As markets spent the past month "oblivious to the economic reality" by recovering from their precipitous falls, the clear winner over April was the archetypal 'safe haven', gold, according to Ben Yearsley, co-founder of Fairview Investing.
Of the ten best performing funds for the month, eight were gold and precious metals products, with the best performing Quilter Precious Metals rising over 44%.
At the other end of the scale there is less sector bias, although property and absolute return are notable constituents, with "perennial underperformer" Jupiter Absolute Return highlighted by Yearsley, losing 2.2%, according to FE fundinfo.
Outside of commodities, the best-performing sectors leaned towards smaller companies, with three of the top five being North America, UK and European smaller companies, while large-cap North America and Tech & Telecoms place second and third respectively, to fill out the pack.
This ties in with the markets performance as the S&P 500, of which five tech stocks comprise over 20%, gained 18% over the month and the more heavily tech-weighted Nasdaq performed better still, rising 20.3% throughout April.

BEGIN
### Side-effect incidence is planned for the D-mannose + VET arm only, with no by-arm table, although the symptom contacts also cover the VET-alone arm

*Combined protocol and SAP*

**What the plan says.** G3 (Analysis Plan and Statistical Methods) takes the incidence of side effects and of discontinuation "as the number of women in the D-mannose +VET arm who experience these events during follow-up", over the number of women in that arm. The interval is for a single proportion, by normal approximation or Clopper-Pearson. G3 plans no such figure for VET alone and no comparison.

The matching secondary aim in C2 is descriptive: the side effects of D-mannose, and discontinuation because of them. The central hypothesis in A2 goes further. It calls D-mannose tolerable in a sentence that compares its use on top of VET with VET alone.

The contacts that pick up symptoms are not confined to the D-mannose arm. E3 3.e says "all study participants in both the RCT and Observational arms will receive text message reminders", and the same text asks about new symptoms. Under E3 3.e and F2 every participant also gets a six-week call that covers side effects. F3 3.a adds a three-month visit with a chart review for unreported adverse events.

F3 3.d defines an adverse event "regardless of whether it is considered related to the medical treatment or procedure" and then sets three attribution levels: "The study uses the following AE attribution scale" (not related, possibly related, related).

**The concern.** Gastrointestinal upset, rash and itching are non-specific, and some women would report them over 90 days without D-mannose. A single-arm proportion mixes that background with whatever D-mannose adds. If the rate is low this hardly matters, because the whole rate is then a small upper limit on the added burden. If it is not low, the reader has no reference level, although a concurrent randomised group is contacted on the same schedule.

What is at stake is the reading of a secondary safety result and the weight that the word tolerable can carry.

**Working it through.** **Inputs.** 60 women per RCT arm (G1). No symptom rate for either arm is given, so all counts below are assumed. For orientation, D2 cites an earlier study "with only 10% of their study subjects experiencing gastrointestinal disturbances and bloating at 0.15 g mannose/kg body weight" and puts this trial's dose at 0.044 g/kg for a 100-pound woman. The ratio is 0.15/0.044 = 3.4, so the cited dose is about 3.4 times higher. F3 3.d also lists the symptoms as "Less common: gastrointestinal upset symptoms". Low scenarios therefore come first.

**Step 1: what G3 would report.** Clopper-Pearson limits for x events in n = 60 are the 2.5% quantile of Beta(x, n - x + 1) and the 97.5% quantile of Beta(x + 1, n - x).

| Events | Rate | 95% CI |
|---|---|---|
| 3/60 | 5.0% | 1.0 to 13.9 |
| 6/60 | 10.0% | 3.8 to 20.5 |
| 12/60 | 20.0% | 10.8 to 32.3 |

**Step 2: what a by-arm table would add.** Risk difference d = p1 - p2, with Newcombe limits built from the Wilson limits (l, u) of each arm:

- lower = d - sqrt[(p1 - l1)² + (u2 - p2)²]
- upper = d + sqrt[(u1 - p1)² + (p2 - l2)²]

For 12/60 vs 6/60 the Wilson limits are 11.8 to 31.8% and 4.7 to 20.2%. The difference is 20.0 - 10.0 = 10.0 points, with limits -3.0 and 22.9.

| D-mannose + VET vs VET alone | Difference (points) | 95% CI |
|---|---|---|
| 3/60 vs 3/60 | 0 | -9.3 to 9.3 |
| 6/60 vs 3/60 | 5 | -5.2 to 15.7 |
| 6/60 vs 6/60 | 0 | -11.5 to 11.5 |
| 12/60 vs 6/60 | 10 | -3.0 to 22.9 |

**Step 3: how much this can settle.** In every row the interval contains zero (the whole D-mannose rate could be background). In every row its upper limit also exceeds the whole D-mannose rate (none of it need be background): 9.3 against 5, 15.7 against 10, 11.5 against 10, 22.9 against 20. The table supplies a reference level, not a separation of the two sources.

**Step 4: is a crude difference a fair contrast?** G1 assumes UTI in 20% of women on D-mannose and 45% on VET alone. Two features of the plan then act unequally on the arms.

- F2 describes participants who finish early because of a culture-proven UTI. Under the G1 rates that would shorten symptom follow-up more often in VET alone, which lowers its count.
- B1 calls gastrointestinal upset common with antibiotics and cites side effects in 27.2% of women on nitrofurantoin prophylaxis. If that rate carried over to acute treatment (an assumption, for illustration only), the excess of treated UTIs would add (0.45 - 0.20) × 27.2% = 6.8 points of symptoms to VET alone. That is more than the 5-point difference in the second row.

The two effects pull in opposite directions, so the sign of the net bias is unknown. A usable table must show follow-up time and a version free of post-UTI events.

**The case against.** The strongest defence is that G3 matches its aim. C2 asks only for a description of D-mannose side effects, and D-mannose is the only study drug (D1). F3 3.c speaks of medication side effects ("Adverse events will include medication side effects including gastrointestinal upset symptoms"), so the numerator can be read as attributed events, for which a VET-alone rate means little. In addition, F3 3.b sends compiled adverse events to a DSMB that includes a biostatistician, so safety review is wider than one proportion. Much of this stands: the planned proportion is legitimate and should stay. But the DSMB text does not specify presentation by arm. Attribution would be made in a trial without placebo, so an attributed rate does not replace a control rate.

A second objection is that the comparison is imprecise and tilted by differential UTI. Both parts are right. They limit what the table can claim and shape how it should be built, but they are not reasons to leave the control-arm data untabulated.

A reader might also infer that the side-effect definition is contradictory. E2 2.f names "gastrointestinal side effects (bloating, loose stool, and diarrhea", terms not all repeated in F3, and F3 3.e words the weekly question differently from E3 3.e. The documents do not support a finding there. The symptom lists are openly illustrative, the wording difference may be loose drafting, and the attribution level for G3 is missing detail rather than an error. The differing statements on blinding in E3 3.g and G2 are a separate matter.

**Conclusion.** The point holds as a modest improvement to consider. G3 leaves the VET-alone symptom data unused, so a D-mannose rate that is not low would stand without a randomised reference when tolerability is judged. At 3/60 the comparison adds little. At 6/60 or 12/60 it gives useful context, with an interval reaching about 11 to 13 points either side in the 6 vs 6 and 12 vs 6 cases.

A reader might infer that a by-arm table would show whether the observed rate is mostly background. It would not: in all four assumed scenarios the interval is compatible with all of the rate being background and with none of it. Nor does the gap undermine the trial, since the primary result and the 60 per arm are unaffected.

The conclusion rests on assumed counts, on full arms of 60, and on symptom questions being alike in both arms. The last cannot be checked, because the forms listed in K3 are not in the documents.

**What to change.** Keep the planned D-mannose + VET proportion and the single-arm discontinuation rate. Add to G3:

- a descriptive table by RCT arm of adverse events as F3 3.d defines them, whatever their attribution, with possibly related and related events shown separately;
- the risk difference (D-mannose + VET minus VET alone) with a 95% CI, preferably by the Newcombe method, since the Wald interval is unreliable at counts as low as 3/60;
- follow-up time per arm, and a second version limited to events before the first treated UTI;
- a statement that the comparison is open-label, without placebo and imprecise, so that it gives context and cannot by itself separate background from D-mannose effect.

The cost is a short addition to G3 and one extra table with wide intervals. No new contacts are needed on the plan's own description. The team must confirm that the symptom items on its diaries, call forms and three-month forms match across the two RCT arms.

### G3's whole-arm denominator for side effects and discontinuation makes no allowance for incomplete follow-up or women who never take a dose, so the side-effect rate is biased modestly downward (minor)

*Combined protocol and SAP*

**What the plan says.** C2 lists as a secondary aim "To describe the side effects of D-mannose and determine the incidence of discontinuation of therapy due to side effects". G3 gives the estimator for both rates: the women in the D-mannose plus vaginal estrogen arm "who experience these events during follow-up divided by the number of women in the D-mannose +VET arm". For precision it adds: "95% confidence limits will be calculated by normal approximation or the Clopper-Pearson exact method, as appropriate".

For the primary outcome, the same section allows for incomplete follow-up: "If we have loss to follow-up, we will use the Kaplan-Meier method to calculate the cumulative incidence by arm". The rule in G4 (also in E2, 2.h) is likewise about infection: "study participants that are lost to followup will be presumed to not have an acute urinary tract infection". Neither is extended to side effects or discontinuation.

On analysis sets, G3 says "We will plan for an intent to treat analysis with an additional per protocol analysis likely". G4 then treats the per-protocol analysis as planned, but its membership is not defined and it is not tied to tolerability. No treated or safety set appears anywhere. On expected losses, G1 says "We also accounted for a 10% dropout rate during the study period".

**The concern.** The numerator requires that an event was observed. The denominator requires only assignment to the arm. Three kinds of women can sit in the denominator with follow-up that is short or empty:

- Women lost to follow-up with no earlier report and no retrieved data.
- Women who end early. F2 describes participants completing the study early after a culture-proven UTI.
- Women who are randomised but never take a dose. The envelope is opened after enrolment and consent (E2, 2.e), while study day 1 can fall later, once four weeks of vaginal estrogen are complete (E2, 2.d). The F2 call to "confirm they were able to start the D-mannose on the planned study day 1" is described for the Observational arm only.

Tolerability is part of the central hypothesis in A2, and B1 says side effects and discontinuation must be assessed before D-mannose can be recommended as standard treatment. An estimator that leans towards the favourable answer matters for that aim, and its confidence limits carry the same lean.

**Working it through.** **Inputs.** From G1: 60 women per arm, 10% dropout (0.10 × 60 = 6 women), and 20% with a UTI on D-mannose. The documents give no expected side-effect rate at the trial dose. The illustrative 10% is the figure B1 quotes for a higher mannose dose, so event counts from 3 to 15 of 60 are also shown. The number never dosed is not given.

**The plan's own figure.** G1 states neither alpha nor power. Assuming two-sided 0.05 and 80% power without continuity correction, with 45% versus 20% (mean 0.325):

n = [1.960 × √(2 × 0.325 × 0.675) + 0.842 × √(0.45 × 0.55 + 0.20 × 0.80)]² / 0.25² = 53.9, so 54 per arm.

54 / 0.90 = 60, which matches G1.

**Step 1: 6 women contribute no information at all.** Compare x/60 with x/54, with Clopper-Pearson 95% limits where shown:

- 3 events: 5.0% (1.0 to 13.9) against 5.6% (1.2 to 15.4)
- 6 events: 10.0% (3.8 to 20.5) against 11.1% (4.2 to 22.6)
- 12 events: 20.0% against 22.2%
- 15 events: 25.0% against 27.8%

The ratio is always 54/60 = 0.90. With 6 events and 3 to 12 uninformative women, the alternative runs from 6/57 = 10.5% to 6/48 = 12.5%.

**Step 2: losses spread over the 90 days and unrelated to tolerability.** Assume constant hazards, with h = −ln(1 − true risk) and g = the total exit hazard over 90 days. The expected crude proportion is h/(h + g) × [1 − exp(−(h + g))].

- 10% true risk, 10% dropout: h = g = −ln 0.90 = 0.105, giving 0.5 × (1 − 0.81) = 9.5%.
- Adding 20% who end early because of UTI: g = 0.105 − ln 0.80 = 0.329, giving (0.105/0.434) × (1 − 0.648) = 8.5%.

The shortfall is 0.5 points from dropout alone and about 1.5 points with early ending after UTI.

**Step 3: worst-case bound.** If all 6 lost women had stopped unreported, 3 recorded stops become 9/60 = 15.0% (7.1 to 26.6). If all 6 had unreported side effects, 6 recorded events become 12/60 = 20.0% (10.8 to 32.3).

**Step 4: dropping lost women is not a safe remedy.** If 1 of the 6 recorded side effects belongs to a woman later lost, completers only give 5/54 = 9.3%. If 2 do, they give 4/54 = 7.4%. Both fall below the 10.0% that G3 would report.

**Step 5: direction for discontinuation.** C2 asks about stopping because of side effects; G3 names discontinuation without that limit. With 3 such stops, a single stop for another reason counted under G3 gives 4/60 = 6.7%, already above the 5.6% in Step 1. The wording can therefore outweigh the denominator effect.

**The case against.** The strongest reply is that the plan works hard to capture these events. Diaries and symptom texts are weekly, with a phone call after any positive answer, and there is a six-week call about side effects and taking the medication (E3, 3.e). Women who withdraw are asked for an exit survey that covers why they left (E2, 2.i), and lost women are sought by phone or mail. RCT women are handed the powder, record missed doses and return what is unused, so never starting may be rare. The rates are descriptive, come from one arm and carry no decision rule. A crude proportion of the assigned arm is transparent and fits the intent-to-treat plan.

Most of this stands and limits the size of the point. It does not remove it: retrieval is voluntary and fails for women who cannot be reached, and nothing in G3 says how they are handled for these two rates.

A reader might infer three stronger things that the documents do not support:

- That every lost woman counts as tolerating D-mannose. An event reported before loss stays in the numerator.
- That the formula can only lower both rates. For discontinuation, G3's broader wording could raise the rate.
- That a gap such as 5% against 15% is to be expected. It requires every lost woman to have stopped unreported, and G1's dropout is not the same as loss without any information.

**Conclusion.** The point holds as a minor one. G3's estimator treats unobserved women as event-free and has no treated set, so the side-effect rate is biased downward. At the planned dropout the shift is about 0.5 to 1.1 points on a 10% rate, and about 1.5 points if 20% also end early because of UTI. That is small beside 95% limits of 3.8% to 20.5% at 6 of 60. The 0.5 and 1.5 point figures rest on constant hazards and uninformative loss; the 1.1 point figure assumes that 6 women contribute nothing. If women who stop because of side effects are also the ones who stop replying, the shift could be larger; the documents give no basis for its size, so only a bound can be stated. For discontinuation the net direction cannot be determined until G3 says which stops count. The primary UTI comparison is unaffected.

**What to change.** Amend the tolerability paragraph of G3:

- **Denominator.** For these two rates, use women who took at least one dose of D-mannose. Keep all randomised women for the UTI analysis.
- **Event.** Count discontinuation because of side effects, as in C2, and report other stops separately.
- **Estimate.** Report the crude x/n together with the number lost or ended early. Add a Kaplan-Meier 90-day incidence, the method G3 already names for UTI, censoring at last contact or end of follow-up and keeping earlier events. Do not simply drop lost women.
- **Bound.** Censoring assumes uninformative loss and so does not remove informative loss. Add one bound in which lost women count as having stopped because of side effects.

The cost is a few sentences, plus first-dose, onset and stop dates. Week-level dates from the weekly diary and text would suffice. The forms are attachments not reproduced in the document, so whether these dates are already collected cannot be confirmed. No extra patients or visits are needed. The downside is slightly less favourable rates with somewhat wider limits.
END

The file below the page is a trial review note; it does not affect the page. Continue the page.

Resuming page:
In the UK, the FTSE 100 proved to be the western laggard, rising only 8% over the same period, although Yearsley noted it has still risen nearly 1,000 points from its March trough.
The energy heavy index has suffered through market-making oil headlines, with the WTI crude oil price falling well into negative territory, alongside Royal Dutch Shell cutting its dividend for the first time since 1945.
Yearsley said: "I expect markets to continue to react savagely to either good or bad coronavirus-related news. Investors and markets are clearly looking ahead to better times; however, it does feel as if slightly unreal currently.
"Investors who kept their nerve when markets imploded at the tail-end of March were rewarded last month. The FTSE is approximately 20% off the low point and other asset classes, such as corporate bonds, have also recovered strongly.
"Tech will be one of the long-term winners from this pandemic, but is taking a bigger share of a smaller pie cause for such optimism?"